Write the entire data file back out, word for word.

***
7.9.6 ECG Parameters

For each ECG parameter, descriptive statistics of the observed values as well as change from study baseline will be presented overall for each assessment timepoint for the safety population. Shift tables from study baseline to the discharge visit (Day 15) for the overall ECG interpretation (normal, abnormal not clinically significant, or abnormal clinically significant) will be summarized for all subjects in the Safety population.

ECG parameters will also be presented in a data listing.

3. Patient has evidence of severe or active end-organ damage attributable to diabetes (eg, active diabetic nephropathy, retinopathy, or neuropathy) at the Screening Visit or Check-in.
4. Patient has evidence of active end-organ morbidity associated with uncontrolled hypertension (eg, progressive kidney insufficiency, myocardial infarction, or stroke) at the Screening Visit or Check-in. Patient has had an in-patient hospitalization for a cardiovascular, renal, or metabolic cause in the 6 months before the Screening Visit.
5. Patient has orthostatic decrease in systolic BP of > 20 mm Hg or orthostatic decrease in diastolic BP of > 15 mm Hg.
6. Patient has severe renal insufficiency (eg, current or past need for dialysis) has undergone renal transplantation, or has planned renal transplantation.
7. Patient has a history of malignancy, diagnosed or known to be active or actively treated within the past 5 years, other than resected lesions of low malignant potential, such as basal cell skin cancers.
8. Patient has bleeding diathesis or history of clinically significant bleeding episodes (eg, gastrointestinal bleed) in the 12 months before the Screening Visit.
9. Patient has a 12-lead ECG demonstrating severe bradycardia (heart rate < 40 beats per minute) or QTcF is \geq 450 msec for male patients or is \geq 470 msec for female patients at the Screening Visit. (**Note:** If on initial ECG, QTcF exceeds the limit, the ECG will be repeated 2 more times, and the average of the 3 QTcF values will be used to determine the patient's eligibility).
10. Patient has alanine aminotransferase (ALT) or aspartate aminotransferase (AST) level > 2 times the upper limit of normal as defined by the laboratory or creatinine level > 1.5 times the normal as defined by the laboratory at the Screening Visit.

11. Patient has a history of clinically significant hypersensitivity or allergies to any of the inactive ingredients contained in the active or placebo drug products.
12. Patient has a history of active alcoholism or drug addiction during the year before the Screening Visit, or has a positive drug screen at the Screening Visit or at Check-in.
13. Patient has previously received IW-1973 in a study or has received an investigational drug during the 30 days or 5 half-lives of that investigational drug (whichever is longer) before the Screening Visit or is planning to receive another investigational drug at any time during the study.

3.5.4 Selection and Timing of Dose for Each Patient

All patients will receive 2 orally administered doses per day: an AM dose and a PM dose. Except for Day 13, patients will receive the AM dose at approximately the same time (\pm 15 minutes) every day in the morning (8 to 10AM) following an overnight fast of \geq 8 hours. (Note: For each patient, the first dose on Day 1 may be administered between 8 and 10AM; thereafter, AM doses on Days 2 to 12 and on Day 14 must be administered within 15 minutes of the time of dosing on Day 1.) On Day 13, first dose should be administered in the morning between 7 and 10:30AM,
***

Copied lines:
7.9.6 ECG Parameters

For each ECG parameter, descriptive statistics of the observed values as well as change from study baseline will be presented overall for each assessment timepoint for the safety population. Shift tables from study baseline to the discharge visit (Day 15) for the overall ECG interpretation (normal, abnormal not clinically significant, or abnormal clinically significant) will be summarized for all subjects in the Safety population.

ECG parameters will also be presented in a data listing.

3. Patient has evidence of severe or active end-organ damage attributable to diabetes (eg, active diabetic nephropathy, retinopathy, or neuropathy) at the Screening Visit or Check-in.
4. Patient has evidence of active end-organ morbidity associated with uncontrolled hypertension (eg, progressive kidney insufficiency, myocardial infarction, or stroke) at the Screening Visit or Check-in. Patient has had an in-patient hospitalization for a cardiovascular, renal, or metabolic cause in the 6 months before the Screening Visit.
5. Patient has orthostatic decrease in systolic BP of > 20 mm Hg or orthostatic decrease in diastolic BP of > 15 mm Hg.
6. Patient has severe renal insufficiency (eg, current or past need for dialysis) has undergone renal transplantation, or has planned renal transplantation.
7. Patient has a history of malignancy, diagnosed or known to be active or actively treated within the past 5 years, other than resected lesions of low malignant potential, such as basal cell skin cancers.
8. Patient has bleeding diathesis or history of clinically significant bleeding episodes (eg, gastrointestinal bleed) in the 12 months before the Screening Visit.
9. Patient has a 12-lead ECG demonstrating severe bradycardia (heart rate < 40 beats per minute) or QTcF is \geq 450 msec for male patients or is \geq 470 msec for female patients at the Screening Visit. (**Note:** If on initial ECG, QTcF exceeds the limit, the ECG will be repeated 2 more times, and the average of the 3 QTcF values will be used to determine the patient's eligibility).
10. Patient has alanine aminotransferase (ALT) or aspartate aminotransferase (AST) level > 2 times the upper limit of normal as defined by the laboratory or creatinine level > 1.5 times the normal as defined by the laboratory at the Screening Visit.

11. Patient has a history of clinically significant hypersensitivity or allergies to any of the inactive ingredients contained in the active or placebo drug products.
12. Patient has a history of active alcoholism or drug addiction during the year before the Screening Visit, or has a positive drug screen at the Screening Visit or at Check-in.
13. Patient has previously received IW-1973 in a study or has received an investigational drug during the 30 days or 5 half-lives of that investigational drug (whichever is longer) before the Screening Visit or is planning to receive another investigational drug at any time during the study.

3.5.4 Selection and Timing of Dose for Each Patient

All patients will receive 2 orally administered doses per day: an AM dose and a PM dose. Except for Day 13, patients will receive the AM dose at approximately the same time (\pm 15 minutes) every day in the morning (8 to 10AM) following an overnight fast of \geq 8 hours. (Note: For each patient, the first dose on Day 1 may be administered between 8 and 10AM; thereafter, AM doses on Days 2 to 12 and on Day 14 must be administered within 15 minutes of the time of dosing on Day 1.) On Day 13, first dose should be administered in the morning between 7 and 10:30AM,